Groups of texts [228]


Criteria for deciding whether to use <group>


Since the relationship between <group> and <text> is quite similar to that between <text> and <div>, we sometimes encounter situations where we could use either <text> or <group>. We apply the following criteria:

--if the interior chunks have been, or could be published separately, use <group> and <text>. So a trilogy should be encoded as <group> with its component novels as <text>. A novel published serially in three separate volumes might also be a <group>.

--similarly, if the interior chunks have their own front and/or back matter, use <group> and <text>.

--if the interior chunks could not be imagined as separate publications, use <text> and <div>. So the chapters of a novel should always be <div>.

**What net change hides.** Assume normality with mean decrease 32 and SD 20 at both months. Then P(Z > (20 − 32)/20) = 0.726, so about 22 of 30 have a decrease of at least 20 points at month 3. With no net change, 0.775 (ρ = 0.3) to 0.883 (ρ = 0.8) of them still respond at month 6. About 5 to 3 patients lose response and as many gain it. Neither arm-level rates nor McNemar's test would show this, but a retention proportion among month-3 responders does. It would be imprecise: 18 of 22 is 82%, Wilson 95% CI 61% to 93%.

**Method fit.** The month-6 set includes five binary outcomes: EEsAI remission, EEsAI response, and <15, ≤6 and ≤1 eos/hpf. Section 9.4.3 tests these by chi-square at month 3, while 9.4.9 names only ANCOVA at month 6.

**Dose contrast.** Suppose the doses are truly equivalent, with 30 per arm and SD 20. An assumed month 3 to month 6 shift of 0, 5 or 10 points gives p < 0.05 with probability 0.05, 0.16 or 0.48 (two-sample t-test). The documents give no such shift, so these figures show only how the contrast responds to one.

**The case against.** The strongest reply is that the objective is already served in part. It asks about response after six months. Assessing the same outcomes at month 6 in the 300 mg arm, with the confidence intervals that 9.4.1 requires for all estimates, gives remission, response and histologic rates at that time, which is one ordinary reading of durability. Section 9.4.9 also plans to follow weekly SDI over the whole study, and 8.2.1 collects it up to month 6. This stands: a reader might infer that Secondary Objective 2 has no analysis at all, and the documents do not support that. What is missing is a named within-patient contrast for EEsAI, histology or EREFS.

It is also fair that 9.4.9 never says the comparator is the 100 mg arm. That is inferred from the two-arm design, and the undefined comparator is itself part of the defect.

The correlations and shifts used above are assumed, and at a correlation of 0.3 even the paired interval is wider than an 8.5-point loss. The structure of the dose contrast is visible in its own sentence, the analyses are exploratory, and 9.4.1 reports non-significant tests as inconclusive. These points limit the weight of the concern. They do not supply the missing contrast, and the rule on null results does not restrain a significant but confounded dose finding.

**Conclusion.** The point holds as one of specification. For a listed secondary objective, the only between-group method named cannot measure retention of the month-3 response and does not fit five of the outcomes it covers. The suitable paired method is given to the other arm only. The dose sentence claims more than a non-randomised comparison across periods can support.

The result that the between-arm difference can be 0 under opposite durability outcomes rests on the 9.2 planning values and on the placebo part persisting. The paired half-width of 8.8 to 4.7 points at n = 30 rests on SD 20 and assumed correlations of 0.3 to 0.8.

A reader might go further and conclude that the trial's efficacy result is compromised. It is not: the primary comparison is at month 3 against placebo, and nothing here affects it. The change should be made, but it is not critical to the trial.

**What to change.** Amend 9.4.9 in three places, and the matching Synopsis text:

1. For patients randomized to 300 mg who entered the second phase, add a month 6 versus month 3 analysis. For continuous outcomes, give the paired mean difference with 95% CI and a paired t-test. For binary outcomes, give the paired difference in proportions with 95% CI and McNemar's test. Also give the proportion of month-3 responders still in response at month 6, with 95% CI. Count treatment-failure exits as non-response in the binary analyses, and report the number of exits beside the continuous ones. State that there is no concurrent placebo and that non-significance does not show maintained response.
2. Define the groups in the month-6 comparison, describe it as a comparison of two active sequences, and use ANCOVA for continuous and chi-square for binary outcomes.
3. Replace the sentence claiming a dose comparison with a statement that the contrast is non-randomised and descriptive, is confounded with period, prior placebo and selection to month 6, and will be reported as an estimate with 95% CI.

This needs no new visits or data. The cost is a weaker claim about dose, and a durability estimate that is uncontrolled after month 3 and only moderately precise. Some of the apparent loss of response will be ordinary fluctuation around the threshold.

Some of the most difficult cases to decide involve textual units such as poems or essays, which possess an ontological independence and distinctness, and may be published separately or as part of a collection of which they are an integral part. In general, we treat collections of poems, essays, and letters as <text>-level items, with the individual poems, letters, or essays encoded as <div>. The rationale here is that these items are collected together not as independent units but as part of a published whole that has a shape and an internal ordering structure. Although each poem or letter has an ontological separateness as well, we want to emphasize their function as part of the larger whole. While we could accomplish this using <group>, there seems to be no advantage to this approach, since these items do not have any front or back matter (otherwise we would have encoded them as <text>).

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